Net Neutrality rules ban fast and slow lanes, but leave zero rating in place

Washington, D.C. — Today the U.S. Federal Communications Commission released its rules to implement its landmark Open Internet Order. The rules — which run some 300 pages — appropriately classify broadband internet as a “telecommunications service” under Title II of the Communications Act, and take important strides to prevent discrimination by broadband providers and block the creation of fast and slow lanes.

However, the rules do not include an outright ban of the practice of “zero rating,” schemes devised by internet providers and services like Facebook, Wikimedia, and Spotify that allow users to access certain content without counting against data caps.

Instead, the FCC will investigate alleged abuse of zero rating on a case-by-case basis: “We will look at and assess such practices under the no-unreasonable interference / disadvantage standard, based on the facts of each individual case, and take action as necessary.” In Access’ view, this is not nearly as good as a ban, but we applaud the FCC for claiming the authority it needs to stop such abusive practices. The move also leaves the door open for users to petition the agency to stop these practices.

As we outlined in our letter to the FCC in February, beyond creating dramatically misleading perceptions for users, price discrimination schemes such as zero rating skew the competitive marketplace and set up gatekeepers that can quickly stifle innovation.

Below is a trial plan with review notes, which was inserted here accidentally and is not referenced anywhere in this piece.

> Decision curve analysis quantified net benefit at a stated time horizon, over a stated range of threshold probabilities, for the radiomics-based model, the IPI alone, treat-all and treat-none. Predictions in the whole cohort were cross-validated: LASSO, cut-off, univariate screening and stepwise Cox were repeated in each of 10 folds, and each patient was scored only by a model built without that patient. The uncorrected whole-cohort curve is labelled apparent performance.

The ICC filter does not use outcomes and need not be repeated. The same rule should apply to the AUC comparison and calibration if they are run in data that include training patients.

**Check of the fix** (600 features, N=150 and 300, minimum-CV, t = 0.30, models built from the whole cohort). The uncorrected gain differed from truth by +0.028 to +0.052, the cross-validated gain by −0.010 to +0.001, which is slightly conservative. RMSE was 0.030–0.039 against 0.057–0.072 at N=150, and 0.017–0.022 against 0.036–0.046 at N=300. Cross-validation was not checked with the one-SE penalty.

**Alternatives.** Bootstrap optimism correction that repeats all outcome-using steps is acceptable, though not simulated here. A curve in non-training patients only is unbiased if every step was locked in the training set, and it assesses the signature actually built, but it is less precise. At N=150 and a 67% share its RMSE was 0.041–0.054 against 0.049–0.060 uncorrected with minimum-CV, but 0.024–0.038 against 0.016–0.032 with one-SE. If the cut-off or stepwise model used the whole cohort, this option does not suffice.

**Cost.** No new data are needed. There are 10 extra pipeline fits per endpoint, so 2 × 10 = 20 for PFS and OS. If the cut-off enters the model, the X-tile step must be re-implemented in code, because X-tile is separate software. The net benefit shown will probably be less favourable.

Access staff released the following statements about the impact of the full rules:

Raegan MacDonald, European Policy Manager:

“While we’re pleased to see the U.S. FCC has adopted rules to limit online discrimination, we deeply regret that they are not fully comprehensive as they do not include an outright ban of price discrimination schemes such as zero rating. As the EU considers binding Net Neutrality rules, banning all forms of network discrimination — including zero rating — is crucial to guarantee the rights to freely receive and impart information, ideas, and knowledge online.”

Peter Micek, Senior Policy Counsel:

“Telcos have expanded and thrived under common carriage regulation on voice telephony for decades, and under these firm rules they will continue to do so on the data side. But telcos in the U.S. and elsewhere are jumping on the zero rating gravy train, giving users an artificial and restricted window onto the open internet, a shadow on a wall rather than the real thing. The FCC knows better — as the rest of the rules show — and we hope they use their authority to recognize zero rating programs as unreasonable interference with user rights.”

Javier Pallero, Policy Analyst (Latin America):

“In Latin America, zero rating is a major concern due to the need for access and connectivity to the entire internet. Thankfully, some countries have passed landmark policies like Chile’s Net Neutrality law, which clearly bans zero rating. We’re disappointed the U.S. FCC hasn’t taken a similar stance against this harmful practice, but we’re hopeful that it will act swiftly against any practices that restrict the access of users to the full internet.”